Eat Your Marshmallow – it doesn’t condemn you to failure #psychology #science #scientific #experiment

roasting a marshmallow over a campfire

I never liked marshmallows much – it’s more fun to incinerate them

Psychology is having a replication crisis. Iconic studies are falling apart when researchers try the same experiment using improved methods and find… nothing’s there.

It turns out, a lot of psychology that’s entered modern culture is based on small studies of Western college students – hardly representatives of all humanity or even all Americans. Adding college employees and their families as subjects still offers a very limited sample.

Consider the marshmallow test. Young children who resist eating a marshmallow when promised, if they wait, they’ll get two, are supposedly on the road to successful adult lives.

Ultimately, a new study finds limited support for the idea that being able to delay gratification leads to better outcomes. Instead, it suggests that the capacity to hold out for a second marshmallow is shaped in large part by a child’s social and economic background—and, in turn, that that background, not the ability to delay gratification, is what’s behind kids’ long-term success.

If your pantry is empty or the adults in your life have trouble caring for you, then eating that marshmallow now instead of waiting makes sense.

Let’s not just pick on psychology. Medicine, economics, marketing, sports, and hydrology all need to clean up their act.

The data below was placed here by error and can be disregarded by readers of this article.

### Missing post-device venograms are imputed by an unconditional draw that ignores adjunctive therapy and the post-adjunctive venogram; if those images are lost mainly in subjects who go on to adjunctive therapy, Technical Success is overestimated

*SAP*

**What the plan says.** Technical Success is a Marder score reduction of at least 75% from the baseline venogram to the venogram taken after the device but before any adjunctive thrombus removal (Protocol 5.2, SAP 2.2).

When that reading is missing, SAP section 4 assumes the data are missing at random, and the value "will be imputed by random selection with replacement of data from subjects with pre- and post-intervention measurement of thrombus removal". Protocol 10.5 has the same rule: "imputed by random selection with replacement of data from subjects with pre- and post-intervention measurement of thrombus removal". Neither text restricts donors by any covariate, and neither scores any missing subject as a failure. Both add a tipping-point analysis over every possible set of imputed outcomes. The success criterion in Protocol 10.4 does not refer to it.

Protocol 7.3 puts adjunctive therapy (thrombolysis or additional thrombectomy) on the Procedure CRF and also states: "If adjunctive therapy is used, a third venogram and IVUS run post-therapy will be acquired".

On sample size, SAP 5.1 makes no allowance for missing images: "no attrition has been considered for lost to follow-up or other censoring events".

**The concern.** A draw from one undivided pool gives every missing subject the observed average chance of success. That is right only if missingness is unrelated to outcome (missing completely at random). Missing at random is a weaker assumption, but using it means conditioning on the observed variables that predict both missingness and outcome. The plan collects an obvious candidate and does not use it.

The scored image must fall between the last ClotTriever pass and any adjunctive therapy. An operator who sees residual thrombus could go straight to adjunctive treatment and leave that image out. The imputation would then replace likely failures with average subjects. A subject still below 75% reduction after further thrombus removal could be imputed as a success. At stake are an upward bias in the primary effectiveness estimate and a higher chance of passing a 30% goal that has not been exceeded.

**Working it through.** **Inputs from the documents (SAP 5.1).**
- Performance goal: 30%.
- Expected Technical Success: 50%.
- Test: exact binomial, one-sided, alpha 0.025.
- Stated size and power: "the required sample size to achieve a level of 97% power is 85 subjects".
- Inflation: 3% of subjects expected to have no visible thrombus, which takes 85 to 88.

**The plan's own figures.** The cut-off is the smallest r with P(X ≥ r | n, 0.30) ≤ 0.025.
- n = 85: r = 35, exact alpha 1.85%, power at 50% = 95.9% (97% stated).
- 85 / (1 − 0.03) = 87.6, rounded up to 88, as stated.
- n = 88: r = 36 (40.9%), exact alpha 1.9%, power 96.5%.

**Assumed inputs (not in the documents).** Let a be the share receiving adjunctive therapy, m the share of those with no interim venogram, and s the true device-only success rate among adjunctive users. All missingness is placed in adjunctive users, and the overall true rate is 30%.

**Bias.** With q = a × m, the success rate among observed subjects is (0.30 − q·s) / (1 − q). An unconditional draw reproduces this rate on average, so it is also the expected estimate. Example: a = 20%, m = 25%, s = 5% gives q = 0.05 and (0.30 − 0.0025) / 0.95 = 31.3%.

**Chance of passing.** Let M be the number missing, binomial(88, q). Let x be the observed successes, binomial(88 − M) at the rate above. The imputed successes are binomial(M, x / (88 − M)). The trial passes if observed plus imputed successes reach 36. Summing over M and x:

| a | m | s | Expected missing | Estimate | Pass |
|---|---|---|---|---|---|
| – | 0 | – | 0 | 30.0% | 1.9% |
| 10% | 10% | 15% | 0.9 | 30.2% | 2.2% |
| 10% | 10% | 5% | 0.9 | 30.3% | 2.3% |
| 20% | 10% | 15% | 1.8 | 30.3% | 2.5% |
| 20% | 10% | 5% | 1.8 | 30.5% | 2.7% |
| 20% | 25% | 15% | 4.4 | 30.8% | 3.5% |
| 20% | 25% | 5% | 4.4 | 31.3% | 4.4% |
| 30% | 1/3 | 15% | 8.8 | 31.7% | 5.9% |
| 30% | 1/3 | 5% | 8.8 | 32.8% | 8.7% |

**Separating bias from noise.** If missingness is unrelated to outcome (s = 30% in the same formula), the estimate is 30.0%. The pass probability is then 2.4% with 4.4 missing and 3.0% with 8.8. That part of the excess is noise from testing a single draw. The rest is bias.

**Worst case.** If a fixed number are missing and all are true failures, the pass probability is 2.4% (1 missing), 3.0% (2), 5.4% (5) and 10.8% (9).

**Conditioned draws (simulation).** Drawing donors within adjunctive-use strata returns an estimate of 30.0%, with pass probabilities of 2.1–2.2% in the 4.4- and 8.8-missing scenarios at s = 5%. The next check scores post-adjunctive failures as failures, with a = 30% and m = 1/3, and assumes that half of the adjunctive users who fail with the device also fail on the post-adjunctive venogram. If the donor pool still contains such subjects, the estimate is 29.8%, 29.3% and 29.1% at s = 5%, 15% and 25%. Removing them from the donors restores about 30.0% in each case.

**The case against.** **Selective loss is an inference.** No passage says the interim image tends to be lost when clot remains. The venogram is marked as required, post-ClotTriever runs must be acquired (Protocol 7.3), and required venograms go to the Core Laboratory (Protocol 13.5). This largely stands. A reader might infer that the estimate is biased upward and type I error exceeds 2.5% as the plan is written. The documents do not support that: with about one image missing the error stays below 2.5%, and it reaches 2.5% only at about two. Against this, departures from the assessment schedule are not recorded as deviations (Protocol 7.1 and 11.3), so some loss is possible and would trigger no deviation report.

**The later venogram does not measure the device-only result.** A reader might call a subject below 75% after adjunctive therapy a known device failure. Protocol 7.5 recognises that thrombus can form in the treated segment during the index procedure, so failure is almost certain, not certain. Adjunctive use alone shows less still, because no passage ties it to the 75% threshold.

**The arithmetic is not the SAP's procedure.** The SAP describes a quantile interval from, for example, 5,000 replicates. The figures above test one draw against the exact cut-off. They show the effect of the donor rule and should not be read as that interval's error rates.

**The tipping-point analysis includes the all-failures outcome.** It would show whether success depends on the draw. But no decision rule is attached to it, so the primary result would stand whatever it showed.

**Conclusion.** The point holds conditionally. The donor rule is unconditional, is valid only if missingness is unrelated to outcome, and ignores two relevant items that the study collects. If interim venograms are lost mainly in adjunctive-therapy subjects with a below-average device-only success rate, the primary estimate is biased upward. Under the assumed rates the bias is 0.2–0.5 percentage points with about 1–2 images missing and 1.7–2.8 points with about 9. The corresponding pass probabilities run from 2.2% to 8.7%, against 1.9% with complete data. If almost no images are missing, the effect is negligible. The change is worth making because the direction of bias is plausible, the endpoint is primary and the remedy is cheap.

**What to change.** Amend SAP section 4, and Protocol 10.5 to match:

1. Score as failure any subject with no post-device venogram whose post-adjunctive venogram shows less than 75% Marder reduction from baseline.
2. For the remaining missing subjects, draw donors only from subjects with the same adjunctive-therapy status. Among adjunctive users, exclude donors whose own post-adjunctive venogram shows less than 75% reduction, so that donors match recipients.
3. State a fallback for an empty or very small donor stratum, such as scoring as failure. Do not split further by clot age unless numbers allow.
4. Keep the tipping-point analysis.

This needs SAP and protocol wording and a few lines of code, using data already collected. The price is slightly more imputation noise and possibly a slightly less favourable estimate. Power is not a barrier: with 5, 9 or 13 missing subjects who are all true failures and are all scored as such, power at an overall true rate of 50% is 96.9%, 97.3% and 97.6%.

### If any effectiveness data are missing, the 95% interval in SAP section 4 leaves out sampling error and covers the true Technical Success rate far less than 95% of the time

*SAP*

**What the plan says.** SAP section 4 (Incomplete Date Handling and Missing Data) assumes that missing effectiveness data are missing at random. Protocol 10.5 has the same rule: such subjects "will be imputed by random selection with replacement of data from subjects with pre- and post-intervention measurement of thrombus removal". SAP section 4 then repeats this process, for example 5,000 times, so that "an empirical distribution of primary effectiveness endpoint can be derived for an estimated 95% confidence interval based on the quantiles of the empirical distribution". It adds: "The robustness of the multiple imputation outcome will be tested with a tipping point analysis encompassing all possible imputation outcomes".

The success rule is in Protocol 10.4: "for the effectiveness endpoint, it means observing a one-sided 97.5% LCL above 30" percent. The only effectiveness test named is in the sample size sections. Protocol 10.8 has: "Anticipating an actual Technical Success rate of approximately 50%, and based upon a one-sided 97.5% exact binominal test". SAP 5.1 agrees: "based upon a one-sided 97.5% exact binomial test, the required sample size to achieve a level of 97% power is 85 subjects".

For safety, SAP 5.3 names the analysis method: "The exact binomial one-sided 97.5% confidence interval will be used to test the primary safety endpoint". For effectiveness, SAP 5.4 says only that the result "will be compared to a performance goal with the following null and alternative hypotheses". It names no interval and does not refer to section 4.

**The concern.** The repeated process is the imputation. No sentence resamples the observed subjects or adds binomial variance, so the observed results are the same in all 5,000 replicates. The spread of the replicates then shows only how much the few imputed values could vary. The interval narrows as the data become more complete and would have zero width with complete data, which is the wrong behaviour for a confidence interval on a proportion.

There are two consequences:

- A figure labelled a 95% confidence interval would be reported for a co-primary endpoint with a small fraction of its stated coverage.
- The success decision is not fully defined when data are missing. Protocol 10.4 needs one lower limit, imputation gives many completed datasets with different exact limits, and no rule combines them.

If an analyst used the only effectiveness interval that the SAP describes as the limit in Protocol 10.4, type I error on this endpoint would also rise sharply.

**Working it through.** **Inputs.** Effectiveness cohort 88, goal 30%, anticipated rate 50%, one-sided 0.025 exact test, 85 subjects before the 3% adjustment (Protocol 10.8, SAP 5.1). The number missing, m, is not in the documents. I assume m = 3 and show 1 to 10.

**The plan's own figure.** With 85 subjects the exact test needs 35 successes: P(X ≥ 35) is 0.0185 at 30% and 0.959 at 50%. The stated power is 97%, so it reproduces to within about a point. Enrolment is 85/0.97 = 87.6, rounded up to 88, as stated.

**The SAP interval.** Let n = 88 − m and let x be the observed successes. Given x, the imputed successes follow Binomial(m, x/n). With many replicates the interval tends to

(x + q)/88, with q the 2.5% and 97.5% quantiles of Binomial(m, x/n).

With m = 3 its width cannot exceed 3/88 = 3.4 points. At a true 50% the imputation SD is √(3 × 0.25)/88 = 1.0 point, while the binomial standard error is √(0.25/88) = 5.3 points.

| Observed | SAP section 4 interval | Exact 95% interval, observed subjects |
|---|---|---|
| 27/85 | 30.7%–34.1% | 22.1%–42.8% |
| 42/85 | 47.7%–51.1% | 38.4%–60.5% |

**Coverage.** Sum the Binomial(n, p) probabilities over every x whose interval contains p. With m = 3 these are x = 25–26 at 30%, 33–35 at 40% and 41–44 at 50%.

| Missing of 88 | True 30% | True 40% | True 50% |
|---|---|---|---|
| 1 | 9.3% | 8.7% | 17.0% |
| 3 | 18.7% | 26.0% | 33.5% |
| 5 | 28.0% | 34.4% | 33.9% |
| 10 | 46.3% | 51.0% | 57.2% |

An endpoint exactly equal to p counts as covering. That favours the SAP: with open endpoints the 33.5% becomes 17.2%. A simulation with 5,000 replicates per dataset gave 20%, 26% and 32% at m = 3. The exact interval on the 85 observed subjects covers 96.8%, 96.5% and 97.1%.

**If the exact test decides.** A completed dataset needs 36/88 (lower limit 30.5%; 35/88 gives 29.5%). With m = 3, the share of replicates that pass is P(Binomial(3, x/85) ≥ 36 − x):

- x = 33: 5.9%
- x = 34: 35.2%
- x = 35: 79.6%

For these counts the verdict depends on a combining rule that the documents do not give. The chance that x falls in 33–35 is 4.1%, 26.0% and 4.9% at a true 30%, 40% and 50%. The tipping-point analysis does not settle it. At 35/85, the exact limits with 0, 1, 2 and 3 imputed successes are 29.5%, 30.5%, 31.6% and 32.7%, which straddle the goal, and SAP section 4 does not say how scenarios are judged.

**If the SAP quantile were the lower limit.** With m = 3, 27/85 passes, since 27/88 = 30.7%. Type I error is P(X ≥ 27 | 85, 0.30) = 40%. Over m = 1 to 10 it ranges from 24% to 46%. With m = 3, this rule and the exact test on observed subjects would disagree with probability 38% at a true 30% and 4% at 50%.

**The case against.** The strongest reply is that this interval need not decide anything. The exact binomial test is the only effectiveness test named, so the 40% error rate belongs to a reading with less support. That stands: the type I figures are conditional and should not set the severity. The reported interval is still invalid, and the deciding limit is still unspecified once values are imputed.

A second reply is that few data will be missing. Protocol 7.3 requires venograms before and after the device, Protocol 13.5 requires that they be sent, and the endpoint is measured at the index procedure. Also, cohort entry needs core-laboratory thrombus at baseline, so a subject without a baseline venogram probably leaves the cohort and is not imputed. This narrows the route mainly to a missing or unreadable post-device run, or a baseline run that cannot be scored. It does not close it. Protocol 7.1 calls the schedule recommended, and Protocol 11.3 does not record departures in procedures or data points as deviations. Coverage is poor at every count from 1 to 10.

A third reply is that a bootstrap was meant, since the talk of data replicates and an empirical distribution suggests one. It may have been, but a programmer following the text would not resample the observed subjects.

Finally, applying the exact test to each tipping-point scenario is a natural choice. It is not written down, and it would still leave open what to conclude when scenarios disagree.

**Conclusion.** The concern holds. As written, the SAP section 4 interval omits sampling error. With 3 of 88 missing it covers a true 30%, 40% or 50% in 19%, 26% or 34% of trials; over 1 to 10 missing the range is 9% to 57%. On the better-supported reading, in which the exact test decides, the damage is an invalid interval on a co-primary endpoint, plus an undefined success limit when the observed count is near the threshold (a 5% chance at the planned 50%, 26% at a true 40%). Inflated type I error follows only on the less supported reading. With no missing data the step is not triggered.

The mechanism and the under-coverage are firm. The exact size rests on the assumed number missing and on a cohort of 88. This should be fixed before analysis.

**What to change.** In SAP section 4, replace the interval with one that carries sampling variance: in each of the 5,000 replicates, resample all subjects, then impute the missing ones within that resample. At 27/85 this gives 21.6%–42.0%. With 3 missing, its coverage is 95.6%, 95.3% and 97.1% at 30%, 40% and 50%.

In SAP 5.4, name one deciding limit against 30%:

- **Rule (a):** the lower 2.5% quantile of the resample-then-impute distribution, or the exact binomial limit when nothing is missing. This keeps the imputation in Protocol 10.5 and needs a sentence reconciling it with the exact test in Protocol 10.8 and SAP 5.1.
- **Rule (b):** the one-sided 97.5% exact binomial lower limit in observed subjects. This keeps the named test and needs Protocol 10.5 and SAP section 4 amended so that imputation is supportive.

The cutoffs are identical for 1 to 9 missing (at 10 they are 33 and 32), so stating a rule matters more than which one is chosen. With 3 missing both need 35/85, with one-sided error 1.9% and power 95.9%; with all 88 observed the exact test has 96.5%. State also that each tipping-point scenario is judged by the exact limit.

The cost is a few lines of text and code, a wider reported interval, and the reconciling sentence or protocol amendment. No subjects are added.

Table of percentages of experiments replicatedSometimes, outright fraud has been involved. Replication in science is good at weeding out fraud, but it takes time. Part of the problem seems to be that journals like to publish exciting new studies, not yeoman replications. Ditto universities and anyone else funding research. It’s a situation so-sad-it’s-funny: in one Big Bang Theory episode, Leonard’s mother disses him for replicating someone else’s work.

But without reproducible results, you don’t truly have science.

More classic experiments fail replication, click this link.

  • Stanford Prison Experiment
  • Robbers Cave
  • Milgram electroshock test
  • Our brains can be subtly “primed” with thoughts and actions
  • Merely smiling caused people to become happier
  • Stereotype threat

Not all questionable studies are old:

  • “Narcissism epidemic” among millennials

Disproved studies are often retracted. Such news doesn’t make it into the popular press very often, but you can find more here.

I love science – it’s the best way to learn about the physical world we share. But as Stephen Jay Gould said, science must be understood as a gutsy human enterprise.

Human weaknesses follow us all, but the method will lead us true if we let it. That’s not always easy, but it’s right.

3 thoughts on “Eat Your Marshmallow – it doesn’t condemn you to failure #psychology #science #scientific #experiment

  1. There was a wonderful book a few years back called “I think you’ll find it’s a bit more complicated than that” by Ben Goldacre. Lot’s of case studies of science done wrong, either through laziness or intentional fraud, and also lots of examples of the popular press just misreporting things.

    Liked by 1 person

    • The popular press magnifies the problem, either over-simplifying or getting things down-right wrong. Health and diet seem to especially suffer, which leads so many people to saying that “science” changes its mind every few months. But we have to rely on someone interpreting for us – good science-communicators are so valuable

      Liked by 1 person

  2. Humans are not as smart as they think they are. We have confused talents with intelligence. A species of even moderate intelligence would not find itself under the threat of self extinction from any number of various reasons. Measuring intelligence is subject to the intelligence of the one taking the measure. The time is at hand to test, testing and to test the testers testing the test. And so on.

    Liked by 1 person

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